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New Café society's bean roasted by research

If you're sitting in a cafe enjoying a coffee thinking you're part of a new, urbane, chic "Cafe Culture", well you're not, you're in fact doing something your grandparents did.

An on-line exhibition by students from Victoria University's Master of Public History programme and the History Group of the Ministry for Culture and Heritage, titled "Caffeine: a history of cafe culture in Wellington 1920-1999", challenges the notion that cafe culture in Wellington is a recent phenomenon.

The exhibition shows that there are antecedents to the cafe culture of today. Victoria University History Lecturer, Ben Schrader, says that the so-called "Cafe Culture" can be traced back to the 1920s and provides the context for today.

In her research student Rosemary Mercer asked: 'What did Wellingtonians do before there were coffee bars?' She found that in the 1920s and 30s tea-rooms were fashionable among women shoppers and others with leisure time. The main department stores boasted grand and (often) ornate tea-rooms, where patrons would be served tea and cakes by waitresses in crisp black and white uniforms.

For many Wellingtonians it was a 'birthday treat' to go to tea at Gamble and Creeds in Lambton Quay, or across the road at the DIC department store.

The research also illustrated the social attitudes of the time through issues such as whether milk bars could actually sell milk. In 1937 the Wellington City Council, who issued milk licenses, prosecuted the owners of the Sunshine Milk Bar in Manners Street for selling milk without a license. The presiding judge ruled that milk shakes were not milk (due to the flavouring) and, therefore, a license was not required; a result that led to an enduring urban myth that milk shakes were not made from milk.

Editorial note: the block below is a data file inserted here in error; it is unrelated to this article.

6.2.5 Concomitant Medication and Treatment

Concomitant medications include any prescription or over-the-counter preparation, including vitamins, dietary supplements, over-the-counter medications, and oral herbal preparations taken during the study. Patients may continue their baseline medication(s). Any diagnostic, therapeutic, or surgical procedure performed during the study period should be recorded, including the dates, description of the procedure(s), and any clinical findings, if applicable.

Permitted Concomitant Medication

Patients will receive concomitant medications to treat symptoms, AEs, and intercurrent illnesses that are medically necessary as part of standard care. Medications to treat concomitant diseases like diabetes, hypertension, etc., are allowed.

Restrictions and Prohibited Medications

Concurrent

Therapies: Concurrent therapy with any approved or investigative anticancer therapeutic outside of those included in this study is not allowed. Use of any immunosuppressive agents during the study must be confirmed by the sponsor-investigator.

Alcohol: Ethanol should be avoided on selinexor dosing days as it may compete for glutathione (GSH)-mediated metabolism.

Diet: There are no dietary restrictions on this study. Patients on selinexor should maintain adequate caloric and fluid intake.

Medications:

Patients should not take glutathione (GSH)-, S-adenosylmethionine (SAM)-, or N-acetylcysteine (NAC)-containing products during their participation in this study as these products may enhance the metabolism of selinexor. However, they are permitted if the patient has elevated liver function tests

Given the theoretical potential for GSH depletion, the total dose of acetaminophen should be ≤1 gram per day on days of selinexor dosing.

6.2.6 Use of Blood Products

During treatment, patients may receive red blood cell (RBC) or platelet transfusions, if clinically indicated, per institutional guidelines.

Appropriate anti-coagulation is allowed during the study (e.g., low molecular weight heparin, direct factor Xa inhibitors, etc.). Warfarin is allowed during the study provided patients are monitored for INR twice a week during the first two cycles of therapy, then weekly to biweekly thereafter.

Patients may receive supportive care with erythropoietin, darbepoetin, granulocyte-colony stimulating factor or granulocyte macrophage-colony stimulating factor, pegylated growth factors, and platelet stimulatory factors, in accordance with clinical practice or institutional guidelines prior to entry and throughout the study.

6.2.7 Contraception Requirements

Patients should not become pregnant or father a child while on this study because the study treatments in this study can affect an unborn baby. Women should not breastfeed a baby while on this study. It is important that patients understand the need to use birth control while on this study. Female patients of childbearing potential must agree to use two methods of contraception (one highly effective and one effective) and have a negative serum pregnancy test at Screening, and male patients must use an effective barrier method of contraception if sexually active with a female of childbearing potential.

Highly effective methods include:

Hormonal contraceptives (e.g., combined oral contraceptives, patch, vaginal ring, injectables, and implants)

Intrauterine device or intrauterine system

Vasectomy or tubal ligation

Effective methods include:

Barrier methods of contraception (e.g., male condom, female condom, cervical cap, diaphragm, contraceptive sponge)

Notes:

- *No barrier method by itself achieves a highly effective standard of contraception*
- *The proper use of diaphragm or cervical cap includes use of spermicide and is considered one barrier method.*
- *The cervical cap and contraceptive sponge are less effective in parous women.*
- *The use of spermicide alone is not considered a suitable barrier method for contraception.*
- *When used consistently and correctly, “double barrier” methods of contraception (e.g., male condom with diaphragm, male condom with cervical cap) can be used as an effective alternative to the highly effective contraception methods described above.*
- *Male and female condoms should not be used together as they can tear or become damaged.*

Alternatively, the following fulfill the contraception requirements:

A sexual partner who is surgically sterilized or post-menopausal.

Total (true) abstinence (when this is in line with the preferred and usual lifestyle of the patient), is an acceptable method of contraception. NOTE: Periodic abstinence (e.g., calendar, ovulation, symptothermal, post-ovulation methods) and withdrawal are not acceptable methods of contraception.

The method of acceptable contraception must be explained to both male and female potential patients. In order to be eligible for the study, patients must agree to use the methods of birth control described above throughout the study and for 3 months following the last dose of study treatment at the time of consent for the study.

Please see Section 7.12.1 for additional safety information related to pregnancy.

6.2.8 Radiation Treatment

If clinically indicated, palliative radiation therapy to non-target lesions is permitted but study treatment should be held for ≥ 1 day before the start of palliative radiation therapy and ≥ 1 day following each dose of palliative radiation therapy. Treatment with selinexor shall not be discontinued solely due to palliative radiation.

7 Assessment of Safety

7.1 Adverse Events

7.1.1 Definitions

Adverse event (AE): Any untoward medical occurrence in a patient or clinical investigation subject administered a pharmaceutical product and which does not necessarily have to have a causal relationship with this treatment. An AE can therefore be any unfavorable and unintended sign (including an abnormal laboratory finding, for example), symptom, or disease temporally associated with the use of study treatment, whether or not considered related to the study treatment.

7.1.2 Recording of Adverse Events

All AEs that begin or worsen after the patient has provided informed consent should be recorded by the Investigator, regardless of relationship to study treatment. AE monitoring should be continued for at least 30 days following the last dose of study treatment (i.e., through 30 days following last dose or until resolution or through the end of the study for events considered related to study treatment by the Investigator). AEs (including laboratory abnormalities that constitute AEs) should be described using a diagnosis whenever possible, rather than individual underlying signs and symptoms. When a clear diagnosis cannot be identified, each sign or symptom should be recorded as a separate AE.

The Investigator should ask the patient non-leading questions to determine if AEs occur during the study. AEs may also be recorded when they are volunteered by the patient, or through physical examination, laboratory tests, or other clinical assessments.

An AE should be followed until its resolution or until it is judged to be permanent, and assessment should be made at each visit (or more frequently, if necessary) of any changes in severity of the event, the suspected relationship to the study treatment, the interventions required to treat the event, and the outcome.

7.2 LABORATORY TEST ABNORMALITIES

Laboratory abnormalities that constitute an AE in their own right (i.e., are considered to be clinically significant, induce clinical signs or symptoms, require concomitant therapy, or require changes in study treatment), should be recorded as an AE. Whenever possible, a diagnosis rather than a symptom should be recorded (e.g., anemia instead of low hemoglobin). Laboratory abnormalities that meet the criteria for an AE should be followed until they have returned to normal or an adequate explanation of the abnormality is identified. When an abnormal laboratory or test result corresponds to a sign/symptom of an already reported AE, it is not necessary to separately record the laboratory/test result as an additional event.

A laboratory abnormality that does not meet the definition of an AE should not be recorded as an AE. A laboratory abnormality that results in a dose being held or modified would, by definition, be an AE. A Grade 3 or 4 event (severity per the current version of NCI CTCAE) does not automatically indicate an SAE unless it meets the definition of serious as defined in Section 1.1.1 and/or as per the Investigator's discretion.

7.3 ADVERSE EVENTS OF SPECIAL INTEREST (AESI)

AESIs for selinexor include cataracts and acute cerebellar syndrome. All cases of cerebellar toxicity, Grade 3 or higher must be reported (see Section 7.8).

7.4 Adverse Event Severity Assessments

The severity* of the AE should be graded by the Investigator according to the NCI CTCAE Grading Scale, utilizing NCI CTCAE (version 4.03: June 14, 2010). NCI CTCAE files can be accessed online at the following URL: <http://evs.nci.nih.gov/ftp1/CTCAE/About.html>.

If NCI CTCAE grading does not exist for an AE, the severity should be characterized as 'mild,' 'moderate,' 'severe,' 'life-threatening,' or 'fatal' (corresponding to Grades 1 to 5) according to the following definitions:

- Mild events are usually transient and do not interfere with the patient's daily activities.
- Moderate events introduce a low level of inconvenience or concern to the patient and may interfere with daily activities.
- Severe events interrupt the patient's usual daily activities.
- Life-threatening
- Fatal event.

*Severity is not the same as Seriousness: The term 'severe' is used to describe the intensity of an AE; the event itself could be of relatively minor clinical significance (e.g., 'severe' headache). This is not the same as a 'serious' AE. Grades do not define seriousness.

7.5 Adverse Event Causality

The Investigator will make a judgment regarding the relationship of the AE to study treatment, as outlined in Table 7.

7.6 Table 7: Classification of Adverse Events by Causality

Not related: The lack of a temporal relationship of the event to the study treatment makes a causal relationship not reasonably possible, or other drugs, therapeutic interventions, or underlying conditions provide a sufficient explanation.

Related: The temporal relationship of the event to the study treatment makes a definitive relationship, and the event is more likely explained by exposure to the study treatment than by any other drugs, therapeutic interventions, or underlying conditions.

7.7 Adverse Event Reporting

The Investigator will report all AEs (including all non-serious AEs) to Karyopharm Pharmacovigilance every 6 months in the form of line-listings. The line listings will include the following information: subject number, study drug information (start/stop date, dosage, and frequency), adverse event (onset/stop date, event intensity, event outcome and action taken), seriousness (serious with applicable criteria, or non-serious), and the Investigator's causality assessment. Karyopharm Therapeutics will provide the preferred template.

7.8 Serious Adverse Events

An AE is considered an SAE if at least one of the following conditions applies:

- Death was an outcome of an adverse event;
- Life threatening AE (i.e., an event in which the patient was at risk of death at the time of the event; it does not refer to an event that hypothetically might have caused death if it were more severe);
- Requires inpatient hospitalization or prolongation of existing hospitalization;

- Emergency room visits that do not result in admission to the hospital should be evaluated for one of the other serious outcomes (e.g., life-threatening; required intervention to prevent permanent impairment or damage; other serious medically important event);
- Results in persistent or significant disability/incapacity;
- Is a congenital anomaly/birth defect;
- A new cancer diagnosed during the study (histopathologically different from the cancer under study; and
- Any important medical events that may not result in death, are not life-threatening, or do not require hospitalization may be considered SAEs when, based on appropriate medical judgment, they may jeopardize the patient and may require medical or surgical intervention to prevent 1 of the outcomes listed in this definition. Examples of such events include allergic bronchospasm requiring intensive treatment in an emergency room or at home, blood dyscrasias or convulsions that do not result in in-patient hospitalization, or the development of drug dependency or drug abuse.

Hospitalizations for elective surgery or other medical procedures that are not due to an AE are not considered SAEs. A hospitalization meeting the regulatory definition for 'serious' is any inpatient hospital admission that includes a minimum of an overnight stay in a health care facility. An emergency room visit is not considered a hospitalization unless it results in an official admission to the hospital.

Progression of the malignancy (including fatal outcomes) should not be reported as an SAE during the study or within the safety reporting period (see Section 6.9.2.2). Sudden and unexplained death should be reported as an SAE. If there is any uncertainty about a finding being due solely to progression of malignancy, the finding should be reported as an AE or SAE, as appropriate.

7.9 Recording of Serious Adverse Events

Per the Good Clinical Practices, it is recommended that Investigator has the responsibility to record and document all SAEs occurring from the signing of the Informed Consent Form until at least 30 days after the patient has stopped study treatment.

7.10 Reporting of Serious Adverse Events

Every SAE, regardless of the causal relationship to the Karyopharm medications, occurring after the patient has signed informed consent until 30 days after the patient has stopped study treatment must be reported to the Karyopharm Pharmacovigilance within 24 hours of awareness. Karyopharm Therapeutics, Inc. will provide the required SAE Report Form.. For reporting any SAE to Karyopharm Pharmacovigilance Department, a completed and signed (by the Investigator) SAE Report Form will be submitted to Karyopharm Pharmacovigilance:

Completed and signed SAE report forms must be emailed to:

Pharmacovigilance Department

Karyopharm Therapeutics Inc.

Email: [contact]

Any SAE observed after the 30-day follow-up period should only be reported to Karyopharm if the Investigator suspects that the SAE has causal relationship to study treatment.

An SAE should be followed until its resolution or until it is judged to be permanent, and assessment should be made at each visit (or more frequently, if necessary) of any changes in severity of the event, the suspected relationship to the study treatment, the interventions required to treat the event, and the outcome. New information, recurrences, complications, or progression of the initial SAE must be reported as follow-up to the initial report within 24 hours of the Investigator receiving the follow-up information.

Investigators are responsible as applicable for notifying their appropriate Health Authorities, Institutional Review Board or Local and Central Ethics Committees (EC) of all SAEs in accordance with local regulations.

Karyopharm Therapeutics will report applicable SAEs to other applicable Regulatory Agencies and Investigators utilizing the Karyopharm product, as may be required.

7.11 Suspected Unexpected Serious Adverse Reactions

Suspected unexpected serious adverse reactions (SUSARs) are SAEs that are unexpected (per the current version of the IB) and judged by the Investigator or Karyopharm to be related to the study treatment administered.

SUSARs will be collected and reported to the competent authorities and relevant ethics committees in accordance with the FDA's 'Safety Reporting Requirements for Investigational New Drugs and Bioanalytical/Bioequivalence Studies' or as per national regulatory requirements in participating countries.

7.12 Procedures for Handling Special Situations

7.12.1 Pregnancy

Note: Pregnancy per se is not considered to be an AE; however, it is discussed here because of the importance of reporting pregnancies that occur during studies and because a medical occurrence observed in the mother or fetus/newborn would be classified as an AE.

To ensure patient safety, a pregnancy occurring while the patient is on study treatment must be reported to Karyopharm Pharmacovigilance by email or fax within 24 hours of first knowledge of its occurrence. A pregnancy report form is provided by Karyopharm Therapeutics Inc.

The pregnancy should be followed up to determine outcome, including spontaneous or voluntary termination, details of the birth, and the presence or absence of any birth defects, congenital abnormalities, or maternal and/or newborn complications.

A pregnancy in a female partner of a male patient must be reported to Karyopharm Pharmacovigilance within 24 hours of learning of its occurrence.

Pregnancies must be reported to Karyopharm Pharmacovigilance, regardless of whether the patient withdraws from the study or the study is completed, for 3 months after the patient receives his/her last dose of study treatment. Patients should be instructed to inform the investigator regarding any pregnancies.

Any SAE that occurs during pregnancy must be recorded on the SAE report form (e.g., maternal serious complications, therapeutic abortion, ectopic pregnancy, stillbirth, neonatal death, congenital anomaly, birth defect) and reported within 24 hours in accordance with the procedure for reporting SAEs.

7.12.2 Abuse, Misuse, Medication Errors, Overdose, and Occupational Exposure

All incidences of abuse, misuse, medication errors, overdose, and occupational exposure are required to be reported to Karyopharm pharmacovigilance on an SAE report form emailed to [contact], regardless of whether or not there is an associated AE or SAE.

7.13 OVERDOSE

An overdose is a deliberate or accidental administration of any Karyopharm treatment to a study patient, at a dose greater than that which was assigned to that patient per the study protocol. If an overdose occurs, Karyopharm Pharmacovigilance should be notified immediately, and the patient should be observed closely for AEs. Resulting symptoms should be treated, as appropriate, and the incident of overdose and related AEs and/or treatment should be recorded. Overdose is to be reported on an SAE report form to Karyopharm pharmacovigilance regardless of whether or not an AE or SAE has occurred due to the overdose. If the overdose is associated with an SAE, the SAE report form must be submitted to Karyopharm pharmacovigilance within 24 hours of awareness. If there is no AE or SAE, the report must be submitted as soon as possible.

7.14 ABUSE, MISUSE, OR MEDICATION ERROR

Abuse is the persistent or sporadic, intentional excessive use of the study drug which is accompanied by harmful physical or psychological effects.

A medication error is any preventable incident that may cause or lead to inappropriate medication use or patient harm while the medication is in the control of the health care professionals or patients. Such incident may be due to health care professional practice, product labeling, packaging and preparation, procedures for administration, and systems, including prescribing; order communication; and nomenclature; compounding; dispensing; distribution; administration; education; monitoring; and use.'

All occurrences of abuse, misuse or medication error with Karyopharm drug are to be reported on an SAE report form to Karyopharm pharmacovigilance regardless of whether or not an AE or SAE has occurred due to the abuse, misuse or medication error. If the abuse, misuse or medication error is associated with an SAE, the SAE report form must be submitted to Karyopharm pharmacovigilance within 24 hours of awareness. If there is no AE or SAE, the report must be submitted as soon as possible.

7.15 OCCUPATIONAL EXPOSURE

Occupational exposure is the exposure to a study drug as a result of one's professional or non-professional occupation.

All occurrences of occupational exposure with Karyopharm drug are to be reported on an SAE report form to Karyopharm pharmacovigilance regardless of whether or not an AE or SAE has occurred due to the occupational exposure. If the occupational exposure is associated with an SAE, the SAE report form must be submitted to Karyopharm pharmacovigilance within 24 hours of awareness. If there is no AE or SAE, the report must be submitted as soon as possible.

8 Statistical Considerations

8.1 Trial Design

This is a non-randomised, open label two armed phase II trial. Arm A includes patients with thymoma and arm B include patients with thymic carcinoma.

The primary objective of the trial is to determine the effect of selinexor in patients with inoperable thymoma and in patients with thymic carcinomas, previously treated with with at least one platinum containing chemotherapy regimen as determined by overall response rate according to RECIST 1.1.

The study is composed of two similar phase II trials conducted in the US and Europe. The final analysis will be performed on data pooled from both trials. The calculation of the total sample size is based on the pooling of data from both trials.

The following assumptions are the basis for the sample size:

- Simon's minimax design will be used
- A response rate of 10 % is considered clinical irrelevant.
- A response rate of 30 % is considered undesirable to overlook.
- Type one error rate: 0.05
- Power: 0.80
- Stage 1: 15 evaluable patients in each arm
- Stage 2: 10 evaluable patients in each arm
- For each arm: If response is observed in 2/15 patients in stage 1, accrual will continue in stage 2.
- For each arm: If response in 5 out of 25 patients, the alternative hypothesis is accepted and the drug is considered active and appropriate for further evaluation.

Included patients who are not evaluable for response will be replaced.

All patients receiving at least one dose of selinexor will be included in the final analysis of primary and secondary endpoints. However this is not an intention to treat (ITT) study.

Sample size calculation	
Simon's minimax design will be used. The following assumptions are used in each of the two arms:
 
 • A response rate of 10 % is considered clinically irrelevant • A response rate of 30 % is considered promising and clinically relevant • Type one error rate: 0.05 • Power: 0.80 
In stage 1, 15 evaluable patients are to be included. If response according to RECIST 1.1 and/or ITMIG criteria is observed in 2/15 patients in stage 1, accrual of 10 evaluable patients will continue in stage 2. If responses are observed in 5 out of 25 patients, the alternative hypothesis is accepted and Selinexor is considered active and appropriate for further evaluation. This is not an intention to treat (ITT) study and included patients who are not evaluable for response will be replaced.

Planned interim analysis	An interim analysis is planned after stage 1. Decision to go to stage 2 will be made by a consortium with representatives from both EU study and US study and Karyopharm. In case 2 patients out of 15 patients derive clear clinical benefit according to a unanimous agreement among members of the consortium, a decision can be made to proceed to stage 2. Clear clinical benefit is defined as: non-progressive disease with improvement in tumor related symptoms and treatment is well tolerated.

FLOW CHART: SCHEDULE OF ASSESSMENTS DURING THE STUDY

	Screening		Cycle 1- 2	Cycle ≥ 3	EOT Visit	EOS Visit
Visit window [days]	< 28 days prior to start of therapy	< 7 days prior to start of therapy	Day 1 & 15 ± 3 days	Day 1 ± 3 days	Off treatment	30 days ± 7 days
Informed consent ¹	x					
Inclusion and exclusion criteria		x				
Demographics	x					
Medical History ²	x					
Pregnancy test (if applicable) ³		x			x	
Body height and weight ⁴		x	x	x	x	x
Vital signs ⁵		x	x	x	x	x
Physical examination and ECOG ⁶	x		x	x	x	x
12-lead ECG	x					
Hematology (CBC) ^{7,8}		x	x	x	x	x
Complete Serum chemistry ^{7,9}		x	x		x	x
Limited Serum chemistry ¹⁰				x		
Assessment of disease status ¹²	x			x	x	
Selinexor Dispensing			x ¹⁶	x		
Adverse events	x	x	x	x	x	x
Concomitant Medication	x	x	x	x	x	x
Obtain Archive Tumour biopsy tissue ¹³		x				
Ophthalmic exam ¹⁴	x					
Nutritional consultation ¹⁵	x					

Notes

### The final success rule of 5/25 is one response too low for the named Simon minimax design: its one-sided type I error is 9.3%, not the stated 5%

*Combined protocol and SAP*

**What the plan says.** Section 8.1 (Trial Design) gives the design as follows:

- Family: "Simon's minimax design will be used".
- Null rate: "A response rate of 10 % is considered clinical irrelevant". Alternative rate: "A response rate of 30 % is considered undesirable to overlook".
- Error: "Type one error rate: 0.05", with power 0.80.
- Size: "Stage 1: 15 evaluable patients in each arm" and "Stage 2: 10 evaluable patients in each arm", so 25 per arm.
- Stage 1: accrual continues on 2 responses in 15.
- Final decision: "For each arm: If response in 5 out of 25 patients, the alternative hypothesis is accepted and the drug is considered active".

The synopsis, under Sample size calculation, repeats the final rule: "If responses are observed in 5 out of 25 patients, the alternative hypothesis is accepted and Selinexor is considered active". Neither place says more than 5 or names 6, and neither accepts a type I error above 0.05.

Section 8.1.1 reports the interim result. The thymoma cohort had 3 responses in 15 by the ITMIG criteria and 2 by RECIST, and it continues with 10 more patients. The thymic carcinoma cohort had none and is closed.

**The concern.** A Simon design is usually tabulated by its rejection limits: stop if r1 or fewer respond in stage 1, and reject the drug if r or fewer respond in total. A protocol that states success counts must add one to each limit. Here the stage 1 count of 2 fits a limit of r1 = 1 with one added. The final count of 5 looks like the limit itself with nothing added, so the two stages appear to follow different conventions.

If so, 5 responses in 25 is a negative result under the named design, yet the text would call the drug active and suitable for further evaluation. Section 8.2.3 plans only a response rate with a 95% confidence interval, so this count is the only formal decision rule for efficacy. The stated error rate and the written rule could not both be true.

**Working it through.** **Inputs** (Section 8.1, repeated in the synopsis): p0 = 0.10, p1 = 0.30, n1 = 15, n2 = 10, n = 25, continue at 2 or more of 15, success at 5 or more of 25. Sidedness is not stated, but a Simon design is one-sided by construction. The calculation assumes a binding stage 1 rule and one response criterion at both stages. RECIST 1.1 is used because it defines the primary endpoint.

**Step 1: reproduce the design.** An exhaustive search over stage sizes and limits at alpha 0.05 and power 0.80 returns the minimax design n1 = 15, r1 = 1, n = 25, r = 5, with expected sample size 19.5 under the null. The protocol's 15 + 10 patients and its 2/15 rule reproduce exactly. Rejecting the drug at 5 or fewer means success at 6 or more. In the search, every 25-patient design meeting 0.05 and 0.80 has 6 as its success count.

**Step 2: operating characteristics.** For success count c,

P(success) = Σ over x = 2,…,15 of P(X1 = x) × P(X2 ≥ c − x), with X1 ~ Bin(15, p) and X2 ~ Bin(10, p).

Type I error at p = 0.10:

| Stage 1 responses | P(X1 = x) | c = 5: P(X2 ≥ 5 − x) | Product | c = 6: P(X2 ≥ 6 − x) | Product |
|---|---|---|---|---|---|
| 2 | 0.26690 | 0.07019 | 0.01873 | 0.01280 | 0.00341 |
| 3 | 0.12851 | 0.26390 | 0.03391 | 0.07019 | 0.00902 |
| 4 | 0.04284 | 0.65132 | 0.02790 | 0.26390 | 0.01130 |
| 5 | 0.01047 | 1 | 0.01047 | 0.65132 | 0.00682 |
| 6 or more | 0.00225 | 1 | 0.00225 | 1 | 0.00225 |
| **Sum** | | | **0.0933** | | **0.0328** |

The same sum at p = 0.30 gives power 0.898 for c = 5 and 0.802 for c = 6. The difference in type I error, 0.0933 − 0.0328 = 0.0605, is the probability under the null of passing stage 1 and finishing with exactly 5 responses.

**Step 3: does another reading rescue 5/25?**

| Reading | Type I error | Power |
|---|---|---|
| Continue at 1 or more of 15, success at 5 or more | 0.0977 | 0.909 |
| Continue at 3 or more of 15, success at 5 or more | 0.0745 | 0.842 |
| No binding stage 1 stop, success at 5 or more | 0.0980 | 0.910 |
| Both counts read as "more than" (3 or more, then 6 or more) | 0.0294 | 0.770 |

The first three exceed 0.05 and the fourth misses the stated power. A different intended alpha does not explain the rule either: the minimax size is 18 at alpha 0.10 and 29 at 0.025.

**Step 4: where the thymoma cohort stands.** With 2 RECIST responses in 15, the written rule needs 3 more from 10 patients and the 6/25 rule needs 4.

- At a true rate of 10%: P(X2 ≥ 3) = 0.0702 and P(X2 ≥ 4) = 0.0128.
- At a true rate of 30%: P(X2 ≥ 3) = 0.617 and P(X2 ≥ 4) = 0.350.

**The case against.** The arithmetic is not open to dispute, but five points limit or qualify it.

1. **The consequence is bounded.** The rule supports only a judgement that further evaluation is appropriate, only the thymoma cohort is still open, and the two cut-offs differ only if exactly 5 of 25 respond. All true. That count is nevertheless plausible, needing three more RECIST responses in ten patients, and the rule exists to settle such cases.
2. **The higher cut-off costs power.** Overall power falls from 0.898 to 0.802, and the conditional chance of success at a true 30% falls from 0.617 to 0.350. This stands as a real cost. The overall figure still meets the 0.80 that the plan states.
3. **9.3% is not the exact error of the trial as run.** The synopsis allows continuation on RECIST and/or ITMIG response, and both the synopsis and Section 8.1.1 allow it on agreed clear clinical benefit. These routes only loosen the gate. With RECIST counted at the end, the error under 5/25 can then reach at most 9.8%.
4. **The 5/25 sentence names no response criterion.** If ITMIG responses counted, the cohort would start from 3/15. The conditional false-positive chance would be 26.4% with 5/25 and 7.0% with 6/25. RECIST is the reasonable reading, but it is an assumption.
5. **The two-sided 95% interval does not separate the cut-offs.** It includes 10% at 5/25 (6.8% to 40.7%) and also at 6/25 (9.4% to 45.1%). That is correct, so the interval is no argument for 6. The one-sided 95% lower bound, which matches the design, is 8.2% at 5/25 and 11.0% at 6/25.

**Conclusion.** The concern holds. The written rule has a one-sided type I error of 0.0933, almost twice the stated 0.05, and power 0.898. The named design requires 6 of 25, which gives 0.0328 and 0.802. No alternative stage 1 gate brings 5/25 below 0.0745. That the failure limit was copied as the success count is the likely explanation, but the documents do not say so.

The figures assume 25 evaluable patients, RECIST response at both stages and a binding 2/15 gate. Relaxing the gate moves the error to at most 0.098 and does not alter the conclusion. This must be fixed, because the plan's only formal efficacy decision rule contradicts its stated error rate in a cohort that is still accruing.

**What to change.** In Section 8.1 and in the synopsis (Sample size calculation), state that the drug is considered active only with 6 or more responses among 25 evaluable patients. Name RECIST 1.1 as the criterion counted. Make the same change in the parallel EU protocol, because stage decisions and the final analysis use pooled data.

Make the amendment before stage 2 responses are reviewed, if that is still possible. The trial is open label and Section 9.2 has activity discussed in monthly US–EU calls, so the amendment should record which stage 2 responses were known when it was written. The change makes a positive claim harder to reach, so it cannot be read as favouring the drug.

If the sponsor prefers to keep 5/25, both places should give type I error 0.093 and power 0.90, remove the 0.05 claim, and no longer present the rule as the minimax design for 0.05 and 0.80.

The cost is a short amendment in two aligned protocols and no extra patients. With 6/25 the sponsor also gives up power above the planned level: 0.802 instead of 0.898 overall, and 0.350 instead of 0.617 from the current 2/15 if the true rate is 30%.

Peter Attwell examines some of the early coffee lounges in the city, including the French Maid, near Stewart Dawson's Corner, and the 'Coffee Gallery', upstairs in Roy Parson's bookshop in Massey House. Opened by the European emigre Harry Seresin, the Coffee Gallery fostered a European atmosphere and became a favourite haunt of Wellington's artistic and intellectual community, including James K Baxter, Marilyn Duckworth and Bill Oliver.

Across town, in Majoribanks Street, Mary Seddon opened another 1950s and 60s institution, the 'Monde Marie' in 1958. Seddon returned to Wellington from Europe and found there was nowhere to go and sit around, drink wine and coffee and talk."

The 'Monde Marie' quickly became a haunt of Wellington's bohemian crowd and folk music enthusiasts. Draped in fishing nets and featuring candles stuck in old wine bottles, it became the model for many other cafes around the city.

Another, more notorious, cafe was Carmen's International Coffee Lounge, where one could purchase both coffee and sex, depending on how one placed his or her cup.

Nancy Swarbrick shows that the rise of cafe culture in the 1950s and 60s was not restricted to Wellington. Auckland and Hamilton also had strong local coffee 'scenes'. The appeal of the cafes lay in the fact that they opened late into the night. At a time when pubs closed at 6pm, the cafes became a favourite meeting place for young people and those wanting a 'night on the town'. Morever they often served good food and provided music and other entertainment.

The decline of this generation of cafes, argues Swarbrick, was attributable to relaxation of the liquor laws in 1967 - allowing pubs to stay open until 10pm - and the rise of television; meaning more people stayed at home to watch 'the box'.

Other issues tackled in the exhibition include an examination of music and
cafes and the impact of immigration on the cafe scene. The exhibition opens
on 27 November and can be found at

Applications for entry into the Masters of Public History programme in 2001 close in December and are available from Dr Giselle Byrnes. Email:, phone: 463 5233 x 8043.

© Scoop Media

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